The worst part? People at the FPL nuclear power plant are actually encouraging it!
According to the Associated Press…
From January to April, Michael Lloret, an FPL wildlife biologist and crocodile specialist, helps create nests and ponds on berms for crocodiles to nest. Once the hatchlings are reared and left by the mother, the team captures them. They are measured and tagged with microchips to observe their development. Lloret then relocates them to increase survival rates.
“We entice crocodiles to come in to the habitats FPL created,” Lloret said. “We clear greenery on the berms so that the crocodiles can nest. Because of rising sea levels wasting nests along the coasts, Turkey Point is important for crocodiles to continue.”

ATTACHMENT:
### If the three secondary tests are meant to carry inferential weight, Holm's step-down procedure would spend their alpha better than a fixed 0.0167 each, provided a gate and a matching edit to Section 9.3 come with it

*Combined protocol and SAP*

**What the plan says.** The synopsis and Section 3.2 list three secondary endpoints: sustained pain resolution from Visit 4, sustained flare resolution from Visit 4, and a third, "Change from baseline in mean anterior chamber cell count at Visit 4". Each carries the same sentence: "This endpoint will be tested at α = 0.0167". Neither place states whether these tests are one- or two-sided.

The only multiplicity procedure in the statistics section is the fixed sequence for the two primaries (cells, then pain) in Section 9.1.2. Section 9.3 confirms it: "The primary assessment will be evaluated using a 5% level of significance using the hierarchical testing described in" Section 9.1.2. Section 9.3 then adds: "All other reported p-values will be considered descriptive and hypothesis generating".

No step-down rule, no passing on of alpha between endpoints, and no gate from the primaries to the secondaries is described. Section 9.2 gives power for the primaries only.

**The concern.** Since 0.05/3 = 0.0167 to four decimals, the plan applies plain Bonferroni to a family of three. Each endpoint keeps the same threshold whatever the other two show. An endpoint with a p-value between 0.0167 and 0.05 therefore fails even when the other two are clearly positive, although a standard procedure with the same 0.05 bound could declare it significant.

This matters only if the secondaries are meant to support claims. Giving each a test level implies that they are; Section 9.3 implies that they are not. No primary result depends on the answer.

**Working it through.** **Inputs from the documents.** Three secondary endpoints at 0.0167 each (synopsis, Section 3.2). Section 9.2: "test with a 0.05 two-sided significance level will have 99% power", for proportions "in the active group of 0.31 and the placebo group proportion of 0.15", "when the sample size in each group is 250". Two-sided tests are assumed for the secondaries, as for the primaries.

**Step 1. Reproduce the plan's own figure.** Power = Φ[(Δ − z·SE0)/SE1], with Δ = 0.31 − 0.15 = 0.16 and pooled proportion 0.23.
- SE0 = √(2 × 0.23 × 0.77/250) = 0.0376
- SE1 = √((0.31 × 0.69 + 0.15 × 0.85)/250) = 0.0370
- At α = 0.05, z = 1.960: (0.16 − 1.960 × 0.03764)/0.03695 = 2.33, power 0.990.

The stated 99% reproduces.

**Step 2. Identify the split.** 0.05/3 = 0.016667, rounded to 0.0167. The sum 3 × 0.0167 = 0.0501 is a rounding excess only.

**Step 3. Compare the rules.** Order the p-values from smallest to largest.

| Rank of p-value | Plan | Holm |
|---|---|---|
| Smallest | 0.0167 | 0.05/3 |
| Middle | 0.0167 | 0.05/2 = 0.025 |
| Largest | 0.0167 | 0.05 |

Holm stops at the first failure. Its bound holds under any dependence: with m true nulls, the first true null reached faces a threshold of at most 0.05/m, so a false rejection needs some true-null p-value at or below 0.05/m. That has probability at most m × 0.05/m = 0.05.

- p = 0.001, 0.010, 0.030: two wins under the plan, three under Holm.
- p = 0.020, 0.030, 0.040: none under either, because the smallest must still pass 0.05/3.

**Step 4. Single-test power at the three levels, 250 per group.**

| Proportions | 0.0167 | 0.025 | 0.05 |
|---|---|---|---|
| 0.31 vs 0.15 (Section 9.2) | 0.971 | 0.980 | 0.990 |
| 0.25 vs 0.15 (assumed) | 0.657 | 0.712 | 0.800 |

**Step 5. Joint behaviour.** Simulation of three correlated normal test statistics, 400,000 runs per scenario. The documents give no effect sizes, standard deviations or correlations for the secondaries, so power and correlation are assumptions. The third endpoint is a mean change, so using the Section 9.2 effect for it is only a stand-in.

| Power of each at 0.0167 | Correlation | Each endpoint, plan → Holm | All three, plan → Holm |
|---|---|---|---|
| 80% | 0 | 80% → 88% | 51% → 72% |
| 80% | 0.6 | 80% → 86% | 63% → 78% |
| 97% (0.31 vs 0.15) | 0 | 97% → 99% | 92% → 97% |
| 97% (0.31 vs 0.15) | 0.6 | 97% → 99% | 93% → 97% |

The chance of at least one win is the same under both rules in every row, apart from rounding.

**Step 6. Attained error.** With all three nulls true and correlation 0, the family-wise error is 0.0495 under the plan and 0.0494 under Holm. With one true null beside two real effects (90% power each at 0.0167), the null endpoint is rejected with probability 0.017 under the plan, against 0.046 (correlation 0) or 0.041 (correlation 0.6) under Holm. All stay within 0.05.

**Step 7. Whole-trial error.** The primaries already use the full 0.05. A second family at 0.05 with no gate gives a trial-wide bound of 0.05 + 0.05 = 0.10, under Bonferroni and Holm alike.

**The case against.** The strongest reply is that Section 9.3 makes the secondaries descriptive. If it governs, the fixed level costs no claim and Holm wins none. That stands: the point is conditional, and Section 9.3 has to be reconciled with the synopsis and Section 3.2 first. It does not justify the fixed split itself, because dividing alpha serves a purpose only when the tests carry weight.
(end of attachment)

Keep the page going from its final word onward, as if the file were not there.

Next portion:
At one point crocodiles in America were close to extinction, but thanks to the team at FPL, they are now just “endangered” as they have tagged 7,000 baby crocs since the program was established.
“American crocodiles have a bad reputation when they are just trying to survive,” Lloret said. “They are shy and want nothing to do with us. Humans are too big to be on their menu.”
Whatever helps you sleep at night, Mr. Lloret.
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